You want to open a restaurant in Manteca.
You buy a vacant lot on the edge of downtown in the 600 block of East Yosemite Avenue.
Before you start drawing up plans, the city immediately buries you with tons of rules and regulations.
You want to build a fairly large restaurant covering most of the lot believing people can park on the street. The city says no can do as you need off-street parking so you shrink the size of your planned building.
Next up is the approval gauntlet after you submit your plans. You are told you have to pay for improvements to Yosemite Avenue since your expected business volume will impact traffic. Another department notes that you need outdoor trash containers that meet city architectural standards given you have a walk-up window that’s part of your restaurant.
Before you open you have to pay an annual license fee based on projected gross sales for the privilege of doing business in Manteca.
The city forwards the construction value of your improvements to the county so they can place it on the tax rolls. The $1.1 million project is going to cost you $110,000 a year in taxes.
You start thinking to yourself there’s got to be an easier, less expensive, and less risky way to earn a living.
There is. Get a food truck instead and have the city promote your business. And you can do it without needing to worry about — or pay to mitigate — the parking and traffic issues you create or pay local property taxes and other fees except for a $188 food truck city license to help pay for government services that your business stresses. Better yet, you don’t have to worry about having American with Disabilities Act compliant restrooms —or any restrooms for that matter.
If you haven’t guessed by now, there are some grumblings about this past Sunday’s wildly successful Food Truck Mania at Woodward Park staged by the City of Manteca.
Some are from Woodward Park area residents who were caught off guard by the number of cars parking in their neighborhood. When queried, only a few said there were problems such as driveways being blocked but a few did note there was an uptick in litter.
Others were from the restaurant community.
Mind you they are not upset about a food truck event per se. Instead it’s the fact the city is making it a monthly event to carve out what appears could be an ongoing readymade clientele of 6,000 plus people for 16 hand-picked food purveyors that aren’t even from Manteca. Those 16 businesses can create major ongoing impacts that a brick and mortar restaurant coming into town would never be able to avoid taking responsibility for long in advance of them serving their first customer.
Assuming they paid the $188 per food truck business license, that’s is all they will have contributed to Manteca’s tax base and economy. They won’t even add a single minimum wage job.
The issue isn’t the fact there is a food truck mania event per se once a year such as the Pumpkin Fair or street fair, but that’s its being done on a monthly basis that means the city is using tax-supported staff and tax-financed improvements such as Woodward Park to favor one segment of the business community — food vendors that are mobile — over food vendors that aren’t mobile. And they’re allowing it while creating major impacts to traffic and parking.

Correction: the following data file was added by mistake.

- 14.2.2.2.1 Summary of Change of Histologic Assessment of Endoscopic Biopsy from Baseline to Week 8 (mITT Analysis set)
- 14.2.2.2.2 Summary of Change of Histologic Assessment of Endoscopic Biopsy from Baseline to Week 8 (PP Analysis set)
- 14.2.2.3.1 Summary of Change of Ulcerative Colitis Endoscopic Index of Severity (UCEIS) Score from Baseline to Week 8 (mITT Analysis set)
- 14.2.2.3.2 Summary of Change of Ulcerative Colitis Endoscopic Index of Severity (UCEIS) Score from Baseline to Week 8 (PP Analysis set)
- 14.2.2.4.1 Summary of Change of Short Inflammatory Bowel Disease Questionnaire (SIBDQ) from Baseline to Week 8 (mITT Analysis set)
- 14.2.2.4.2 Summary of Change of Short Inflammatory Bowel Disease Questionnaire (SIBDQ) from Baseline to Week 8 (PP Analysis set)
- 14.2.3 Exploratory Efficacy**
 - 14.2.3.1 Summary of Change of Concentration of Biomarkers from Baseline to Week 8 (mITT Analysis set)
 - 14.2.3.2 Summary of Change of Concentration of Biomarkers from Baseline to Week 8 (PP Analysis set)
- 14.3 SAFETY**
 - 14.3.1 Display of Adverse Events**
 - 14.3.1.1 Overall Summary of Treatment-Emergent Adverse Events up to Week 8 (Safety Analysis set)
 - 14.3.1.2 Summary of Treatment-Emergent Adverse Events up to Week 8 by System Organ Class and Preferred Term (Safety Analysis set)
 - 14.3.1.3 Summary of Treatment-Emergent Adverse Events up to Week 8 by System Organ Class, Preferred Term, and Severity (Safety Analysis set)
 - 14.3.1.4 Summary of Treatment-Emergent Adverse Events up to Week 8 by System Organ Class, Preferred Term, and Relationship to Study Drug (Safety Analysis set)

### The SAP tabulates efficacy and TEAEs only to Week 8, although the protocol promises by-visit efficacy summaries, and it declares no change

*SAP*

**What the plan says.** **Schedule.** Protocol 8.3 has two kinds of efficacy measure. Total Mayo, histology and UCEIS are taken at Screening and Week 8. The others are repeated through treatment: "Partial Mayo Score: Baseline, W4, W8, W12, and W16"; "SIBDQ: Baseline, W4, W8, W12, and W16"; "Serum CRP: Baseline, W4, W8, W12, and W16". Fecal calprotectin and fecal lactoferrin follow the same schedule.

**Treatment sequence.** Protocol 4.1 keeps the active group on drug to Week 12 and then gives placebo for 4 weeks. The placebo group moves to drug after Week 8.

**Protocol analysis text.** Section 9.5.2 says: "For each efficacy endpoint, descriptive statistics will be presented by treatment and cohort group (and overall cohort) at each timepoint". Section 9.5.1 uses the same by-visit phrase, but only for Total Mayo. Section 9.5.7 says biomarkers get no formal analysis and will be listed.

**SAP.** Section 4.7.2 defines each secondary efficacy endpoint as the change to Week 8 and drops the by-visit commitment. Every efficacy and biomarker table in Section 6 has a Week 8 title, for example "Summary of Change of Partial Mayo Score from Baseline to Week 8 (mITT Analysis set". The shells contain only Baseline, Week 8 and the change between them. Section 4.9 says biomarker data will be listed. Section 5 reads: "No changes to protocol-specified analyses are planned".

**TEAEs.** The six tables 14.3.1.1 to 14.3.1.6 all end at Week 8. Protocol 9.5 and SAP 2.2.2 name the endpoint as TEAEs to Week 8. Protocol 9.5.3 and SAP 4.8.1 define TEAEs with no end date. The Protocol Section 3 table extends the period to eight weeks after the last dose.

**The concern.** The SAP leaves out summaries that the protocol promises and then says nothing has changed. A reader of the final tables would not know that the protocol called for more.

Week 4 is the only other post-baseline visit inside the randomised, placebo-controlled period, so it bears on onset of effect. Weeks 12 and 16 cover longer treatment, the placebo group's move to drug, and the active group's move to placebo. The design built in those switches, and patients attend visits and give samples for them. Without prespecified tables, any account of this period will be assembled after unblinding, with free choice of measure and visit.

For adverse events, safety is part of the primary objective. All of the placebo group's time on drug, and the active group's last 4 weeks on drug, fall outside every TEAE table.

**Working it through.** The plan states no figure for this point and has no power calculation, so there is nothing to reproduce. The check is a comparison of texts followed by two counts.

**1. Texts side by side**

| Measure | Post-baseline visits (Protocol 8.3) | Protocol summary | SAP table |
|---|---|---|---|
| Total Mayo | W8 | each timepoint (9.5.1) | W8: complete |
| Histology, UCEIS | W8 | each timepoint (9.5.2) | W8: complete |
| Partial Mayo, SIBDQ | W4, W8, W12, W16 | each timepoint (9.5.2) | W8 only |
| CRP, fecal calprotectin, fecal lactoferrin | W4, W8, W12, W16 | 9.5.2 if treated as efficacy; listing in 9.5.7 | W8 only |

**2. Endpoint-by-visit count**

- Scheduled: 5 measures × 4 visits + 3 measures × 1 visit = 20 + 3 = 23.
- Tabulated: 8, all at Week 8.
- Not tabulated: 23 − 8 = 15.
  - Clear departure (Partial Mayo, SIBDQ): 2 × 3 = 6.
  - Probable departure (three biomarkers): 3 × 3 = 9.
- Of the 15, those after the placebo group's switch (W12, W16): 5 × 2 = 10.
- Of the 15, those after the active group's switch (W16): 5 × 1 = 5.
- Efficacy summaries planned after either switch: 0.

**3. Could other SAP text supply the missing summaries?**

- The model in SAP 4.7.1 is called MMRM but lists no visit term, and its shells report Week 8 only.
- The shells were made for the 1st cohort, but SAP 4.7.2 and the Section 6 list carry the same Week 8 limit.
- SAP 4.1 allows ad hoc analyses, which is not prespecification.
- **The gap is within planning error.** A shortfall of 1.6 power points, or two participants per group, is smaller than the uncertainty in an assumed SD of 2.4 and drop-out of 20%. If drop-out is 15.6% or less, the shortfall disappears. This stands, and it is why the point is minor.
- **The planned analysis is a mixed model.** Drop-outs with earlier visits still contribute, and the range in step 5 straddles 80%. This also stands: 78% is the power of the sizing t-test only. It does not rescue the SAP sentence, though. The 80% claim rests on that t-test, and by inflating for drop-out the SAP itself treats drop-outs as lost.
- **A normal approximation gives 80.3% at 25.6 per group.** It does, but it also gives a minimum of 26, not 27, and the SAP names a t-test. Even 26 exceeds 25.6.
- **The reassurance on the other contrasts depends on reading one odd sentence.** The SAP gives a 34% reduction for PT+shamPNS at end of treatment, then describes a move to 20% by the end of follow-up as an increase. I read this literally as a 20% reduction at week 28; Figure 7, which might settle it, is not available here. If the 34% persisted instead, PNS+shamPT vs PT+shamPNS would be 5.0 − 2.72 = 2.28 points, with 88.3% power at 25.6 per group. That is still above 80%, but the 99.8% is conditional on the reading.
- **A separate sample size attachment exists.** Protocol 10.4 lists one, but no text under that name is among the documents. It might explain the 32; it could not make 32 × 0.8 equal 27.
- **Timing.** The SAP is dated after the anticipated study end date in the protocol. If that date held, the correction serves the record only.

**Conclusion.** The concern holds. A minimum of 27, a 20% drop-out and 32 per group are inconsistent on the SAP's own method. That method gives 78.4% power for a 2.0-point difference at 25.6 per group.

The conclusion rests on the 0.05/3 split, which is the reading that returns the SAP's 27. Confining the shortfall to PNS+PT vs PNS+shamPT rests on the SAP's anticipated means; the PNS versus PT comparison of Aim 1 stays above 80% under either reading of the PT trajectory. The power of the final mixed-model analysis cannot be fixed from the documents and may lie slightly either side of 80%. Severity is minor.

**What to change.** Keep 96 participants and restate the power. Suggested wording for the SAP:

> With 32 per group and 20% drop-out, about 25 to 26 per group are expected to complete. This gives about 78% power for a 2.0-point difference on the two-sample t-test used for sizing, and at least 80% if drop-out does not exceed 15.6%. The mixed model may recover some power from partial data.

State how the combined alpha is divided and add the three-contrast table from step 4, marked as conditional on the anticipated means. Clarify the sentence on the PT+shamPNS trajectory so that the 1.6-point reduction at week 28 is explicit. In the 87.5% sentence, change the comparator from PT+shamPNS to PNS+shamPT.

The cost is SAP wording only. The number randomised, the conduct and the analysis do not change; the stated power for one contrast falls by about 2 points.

As for the Woodward Park residents not looking forward to their neighborhood being inundated once a month with the cars of food truck customers, one might wonder how the city would have reacted if a coalition of food trucks simply parked somewhere in Manteca and broadcast they’d be in that spot for five hours the second Sunday of each monthly.
Other cities such as Lathrop have responded to citizen and business complaints about food trucks lingering extended periods of times in the same spot by putting in place rules that severely restrict the time they can stay in one spot.
This is not the first time anyone has wondered whether the city has any business giving one segment of the business community a distinct advantage over another via city funds or regulations.
Long before he was elected to the Manteca City Council, Mike Morowit astutely noted the city’s deal with Costco that is paying the firm $3.7 million by giving them that much back in sales tax over the years to essentially cover the cost of them building a warehouse store in Manteca was essentially the city subsidizing Costco to take away business from established Manteca concerns such as liquor stores and tire shops.
Granted, the city was looking at all of the sales tax it was losing to Modesto and Tracy from Manteca residents that shopped at Costco stores in those two communities.
The question that Morowit asked then is still relevant now: Just how far should the city go in determining winners and losers in the private sector by actions they take as a municipality?
If we were talking a once a year or even twice a year event it might not really warrant a conversation. But when you are doing it eight times a year you’ve got to ask the question.
And when you ask it — as Ed Fonseca did a few years back when he questioned the city’s foray into the child care business — you might want to ask if the city is playing by the same rules they require of everyone else playing the game whether it is in terms of fees paid or mitigations such as parking and traffic being addressed.
This column is the opinion of executive editor, Dennis Wyatt, and does not necessarily represent the opinion of The Bulletin or Morris Newspaper Corp. of CA. He can be contacted at email@example.com or 209.249.3519.